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A glance at some of 2017’s best books

More favorites

George Saunder imagines Abraham Lincoln’s son, Willie, in a kind of purgatory.

Literature was in high demand in 2017 as authors found relevant topics to write about during the turbulent year.

Spencer Dixon, Salisbury Post intern and graduate of Hampden Sydney College with a degree in English, researched numerous “best of” lists to make these recommendations.

This week, we look at the top five in fiction and nonfiction, listed in no particular order. Next week, Dixon will reveal top books in memoirs, and young adult fiction. Books editor Deirdre Parker Smith will also discuss her favorites.

Fiction

“Lincoln in the Bardo: A Novel” by George Saunders — Set in 1862, at a ghost-filled cemetary where President Lincoln’s son, Willie, has been laid to rest, Saunders’ first novel will have you alternating between laughing and crying as a panorama of voices ask timeless questions about life and death. “Lincoln in the Bardo” won the Man Booker Prize in 2017.

“Sing, Unburied Sing,” by Jesmyn Ward — Using an intimate portrait of a racially mixed family, Ward revamps the archetypal road novel into 21st century America. The book examines the ugly truths at the center of America’s history and current landscape as well as the power and limitations of family bonds.

“Exit West: A Novel,” by Mohsin Hamid — A futuristic novel depicting the difficulties of war as well as the power of love, Hamid creates a tale of two lovers escaping a war-torn Middle Eastern country to escape to the West, where large cities are embattled refugee settlements. Hamid believes in some sense we are all refugees, which makes it easy to sympathize with his protagonists who find their love tested in exile.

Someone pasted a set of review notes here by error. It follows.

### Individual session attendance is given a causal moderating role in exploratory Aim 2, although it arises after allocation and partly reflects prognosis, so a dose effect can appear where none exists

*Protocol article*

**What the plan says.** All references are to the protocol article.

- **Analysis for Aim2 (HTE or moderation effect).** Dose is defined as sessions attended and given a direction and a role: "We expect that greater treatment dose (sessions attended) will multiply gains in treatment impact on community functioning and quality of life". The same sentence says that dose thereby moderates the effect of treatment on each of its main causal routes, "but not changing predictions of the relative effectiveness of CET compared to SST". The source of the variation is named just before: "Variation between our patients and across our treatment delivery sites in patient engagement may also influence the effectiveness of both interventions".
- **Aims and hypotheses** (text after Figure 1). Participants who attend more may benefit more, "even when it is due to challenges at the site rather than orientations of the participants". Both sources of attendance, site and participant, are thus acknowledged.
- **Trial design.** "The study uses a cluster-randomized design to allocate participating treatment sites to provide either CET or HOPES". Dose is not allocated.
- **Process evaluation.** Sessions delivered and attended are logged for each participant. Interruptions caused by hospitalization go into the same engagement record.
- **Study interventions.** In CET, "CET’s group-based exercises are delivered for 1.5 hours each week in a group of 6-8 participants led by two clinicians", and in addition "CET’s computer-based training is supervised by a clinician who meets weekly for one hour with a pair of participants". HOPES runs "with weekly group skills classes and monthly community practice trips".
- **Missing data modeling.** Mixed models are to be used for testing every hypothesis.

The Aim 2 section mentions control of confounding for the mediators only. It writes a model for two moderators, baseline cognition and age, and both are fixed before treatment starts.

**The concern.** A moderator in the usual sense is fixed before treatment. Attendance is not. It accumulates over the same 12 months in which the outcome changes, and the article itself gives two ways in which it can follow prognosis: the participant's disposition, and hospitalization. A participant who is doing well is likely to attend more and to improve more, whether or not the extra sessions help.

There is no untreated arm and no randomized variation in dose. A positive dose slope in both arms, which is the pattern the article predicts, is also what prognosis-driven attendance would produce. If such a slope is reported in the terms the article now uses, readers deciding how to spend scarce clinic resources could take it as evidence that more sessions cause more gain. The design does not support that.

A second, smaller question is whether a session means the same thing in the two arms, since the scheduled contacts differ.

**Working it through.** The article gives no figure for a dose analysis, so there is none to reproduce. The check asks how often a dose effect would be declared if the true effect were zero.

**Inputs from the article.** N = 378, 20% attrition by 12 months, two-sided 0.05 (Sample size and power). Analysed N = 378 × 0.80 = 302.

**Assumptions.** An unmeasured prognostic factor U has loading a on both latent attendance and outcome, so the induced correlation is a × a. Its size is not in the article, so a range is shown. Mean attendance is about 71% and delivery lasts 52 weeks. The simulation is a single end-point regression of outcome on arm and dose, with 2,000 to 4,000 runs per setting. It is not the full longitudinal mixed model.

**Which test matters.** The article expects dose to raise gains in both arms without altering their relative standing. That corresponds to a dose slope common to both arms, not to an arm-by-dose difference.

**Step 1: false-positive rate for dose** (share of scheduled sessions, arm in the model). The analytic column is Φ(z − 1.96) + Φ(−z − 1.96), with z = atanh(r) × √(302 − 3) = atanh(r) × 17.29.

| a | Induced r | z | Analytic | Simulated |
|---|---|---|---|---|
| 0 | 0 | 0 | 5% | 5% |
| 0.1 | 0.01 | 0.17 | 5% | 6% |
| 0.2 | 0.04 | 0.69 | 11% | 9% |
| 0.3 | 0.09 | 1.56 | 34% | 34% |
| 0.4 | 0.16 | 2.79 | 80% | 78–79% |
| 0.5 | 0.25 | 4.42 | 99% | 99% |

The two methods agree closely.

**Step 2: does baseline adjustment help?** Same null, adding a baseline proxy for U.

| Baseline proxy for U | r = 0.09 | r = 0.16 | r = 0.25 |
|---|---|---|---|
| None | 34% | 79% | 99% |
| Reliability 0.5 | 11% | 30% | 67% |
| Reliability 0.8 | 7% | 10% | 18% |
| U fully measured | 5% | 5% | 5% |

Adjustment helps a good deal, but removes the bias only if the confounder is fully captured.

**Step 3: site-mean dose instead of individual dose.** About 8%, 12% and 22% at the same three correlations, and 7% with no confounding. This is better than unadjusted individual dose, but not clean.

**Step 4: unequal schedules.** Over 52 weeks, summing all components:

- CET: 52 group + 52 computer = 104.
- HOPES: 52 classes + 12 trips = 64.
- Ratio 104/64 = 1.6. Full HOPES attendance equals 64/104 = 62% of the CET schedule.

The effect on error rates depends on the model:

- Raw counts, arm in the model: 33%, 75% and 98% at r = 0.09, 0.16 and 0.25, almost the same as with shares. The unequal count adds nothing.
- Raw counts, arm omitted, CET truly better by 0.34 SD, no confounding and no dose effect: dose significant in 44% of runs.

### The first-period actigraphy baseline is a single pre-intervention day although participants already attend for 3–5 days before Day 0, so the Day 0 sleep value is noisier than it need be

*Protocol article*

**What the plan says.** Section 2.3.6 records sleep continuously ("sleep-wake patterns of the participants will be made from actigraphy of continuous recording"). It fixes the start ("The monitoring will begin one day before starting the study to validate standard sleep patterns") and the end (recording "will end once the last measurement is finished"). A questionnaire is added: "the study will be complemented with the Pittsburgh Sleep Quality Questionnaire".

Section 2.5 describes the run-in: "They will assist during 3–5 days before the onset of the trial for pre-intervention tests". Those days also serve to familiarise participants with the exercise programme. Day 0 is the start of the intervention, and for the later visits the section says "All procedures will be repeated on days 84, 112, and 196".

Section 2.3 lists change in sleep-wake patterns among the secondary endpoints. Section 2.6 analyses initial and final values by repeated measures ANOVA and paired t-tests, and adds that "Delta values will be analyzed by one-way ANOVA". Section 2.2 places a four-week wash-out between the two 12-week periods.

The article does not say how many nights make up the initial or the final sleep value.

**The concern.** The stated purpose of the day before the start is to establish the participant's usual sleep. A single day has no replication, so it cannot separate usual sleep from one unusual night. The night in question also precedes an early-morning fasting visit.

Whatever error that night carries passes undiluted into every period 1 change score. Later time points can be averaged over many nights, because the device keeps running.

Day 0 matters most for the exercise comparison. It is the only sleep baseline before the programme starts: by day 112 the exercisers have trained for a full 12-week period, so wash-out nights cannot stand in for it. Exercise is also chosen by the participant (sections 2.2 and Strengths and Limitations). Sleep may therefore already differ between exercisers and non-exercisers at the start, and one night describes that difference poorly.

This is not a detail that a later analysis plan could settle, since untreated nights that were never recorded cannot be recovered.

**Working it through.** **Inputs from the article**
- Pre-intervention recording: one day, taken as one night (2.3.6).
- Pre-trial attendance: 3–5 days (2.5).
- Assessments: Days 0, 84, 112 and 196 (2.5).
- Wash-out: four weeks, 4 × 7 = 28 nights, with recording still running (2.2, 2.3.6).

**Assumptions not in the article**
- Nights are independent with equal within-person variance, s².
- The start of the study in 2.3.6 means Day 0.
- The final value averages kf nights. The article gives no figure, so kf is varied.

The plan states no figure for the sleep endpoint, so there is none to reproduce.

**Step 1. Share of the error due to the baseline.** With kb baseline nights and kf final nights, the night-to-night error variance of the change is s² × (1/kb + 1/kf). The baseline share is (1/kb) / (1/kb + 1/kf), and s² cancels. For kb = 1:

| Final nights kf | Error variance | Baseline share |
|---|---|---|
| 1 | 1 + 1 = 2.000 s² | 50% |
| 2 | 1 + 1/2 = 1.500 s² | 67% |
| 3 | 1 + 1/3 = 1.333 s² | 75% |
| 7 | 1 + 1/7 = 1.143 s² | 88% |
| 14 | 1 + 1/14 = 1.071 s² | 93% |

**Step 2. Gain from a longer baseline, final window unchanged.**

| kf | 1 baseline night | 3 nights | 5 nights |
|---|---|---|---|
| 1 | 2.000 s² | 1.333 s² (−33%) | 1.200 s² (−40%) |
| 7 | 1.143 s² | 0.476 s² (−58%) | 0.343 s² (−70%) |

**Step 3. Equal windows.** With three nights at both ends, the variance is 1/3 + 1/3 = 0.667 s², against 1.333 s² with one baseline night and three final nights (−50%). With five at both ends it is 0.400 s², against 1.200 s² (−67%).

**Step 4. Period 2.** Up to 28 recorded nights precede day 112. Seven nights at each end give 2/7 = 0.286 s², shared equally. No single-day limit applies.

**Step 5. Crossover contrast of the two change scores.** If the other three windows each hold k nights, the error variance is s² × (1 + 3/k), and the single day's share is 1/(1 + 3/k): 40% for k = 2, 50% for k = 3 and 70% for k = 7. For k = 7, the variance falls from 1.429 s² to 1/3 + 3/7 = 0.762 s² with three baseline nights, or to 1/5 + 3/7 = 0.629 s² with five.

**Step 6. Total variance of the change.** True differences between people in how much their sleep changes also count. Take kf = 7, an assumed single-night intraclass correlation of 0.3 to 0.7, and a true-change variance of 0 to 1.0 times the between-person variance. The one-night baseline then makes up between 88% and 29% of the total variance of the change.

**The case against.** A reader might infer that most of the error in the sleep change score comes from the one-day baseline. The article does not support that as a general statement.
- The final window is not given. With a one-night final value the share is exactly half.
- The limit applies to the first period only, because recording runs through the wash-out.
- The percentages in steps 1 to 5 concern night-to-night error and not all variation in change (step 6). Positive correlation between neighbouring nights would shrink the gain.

“Little Fires Everywhere,” by Celeste Ng — Ng’s novel takes place in a Cleveland suburb where everything is planned from the colors of houses to the lives of residents. No family depicts the suburb better than Elena Richardson and her family. However, when Mia Warren and her daughter come to town things begin to change. The Richardsons’ old friends attempt to adopt a Chinese-American baby, which causes a custody battle that splits the town, seeing Mia and Elena on opposite sides.

“A Book of American Martyrs” by Joyce Carol Oates — American literary genius and New York TImes bestselling author Joyce Carol Oates releases another provocative novel on a hot issue. Oates’ novel follows two very different yet intimately linked American families. Luther Dunphy, an ardent Evangelical, murders an abortion provider, Augustus Voorhees, in Ohio, leaving Voorhee’s wife and children scarred. The novel follows both families to create a timely depiction of the issue that can resonate with any community stricken by violence and hatred.

Nonfiction

“Rising Star: The Making of Barrack Obama” by David Garrow — Historian David Garrow writes a biography of Barrack Obama’s life that distinctly differs from Obama’s own “Dreams Of My Father”, which Garrow calls “a work of historical fiction.” The book attempts to end the monopoly Obama holds on his own personal narrative by re-examining moments of the former president’s autobiography.

“Grant” by Ron Chernow — Pulitzer Prize winner and biographer of George Washington and Alexander Hamilton, Chernow sets his eyes on another major historical figure, Ulysses S. Grant. Creating an intimate and dramatic portrait of Grant, Chernow attempts to show the former president is far more than the stereotypical credulous and hapless president and businessman; he had an unbroken spirit and monumental accomplishments.

“Homo Deus: A Brief History of Tomorrow” by Yuval Noah Harari — Harari follows up his bestselling “Sapiens,” a book looking back at the last 70,000 years of human evolution and history, with a look forward by exploring the question, “What happens next?” “Homo Deus” explores the projects, dreams and nightmares that will shape the 21st century.

“Killers of the Flower Moon: The Osage Murders and the Birth of the FBI,” by David Grann —Grann examines the largely unknown tale of big oil and mass murder on the Osage Indian Reservation during the 1920s. Once the Osage discovered oil under their land, they all begin to live luxuriously until one-by-one, they were murdered. The book follows an undercover team led by Former Texas Ranger Tom White and the only Native American in the FBI as they discover one of the biggest conspiracies in American history.

“We Were Eight Years in Power: An American Tragedy,” by Ta-Nehisi Coates — The title comes from the lament of Reconstruction-era black politicians as the American experiment of multicultural democracy ended with the return of white supremacy in the South. Coates explores the echoes of that history as American politics shifted from a black president to a man Coates argues is America’s “first white president.”

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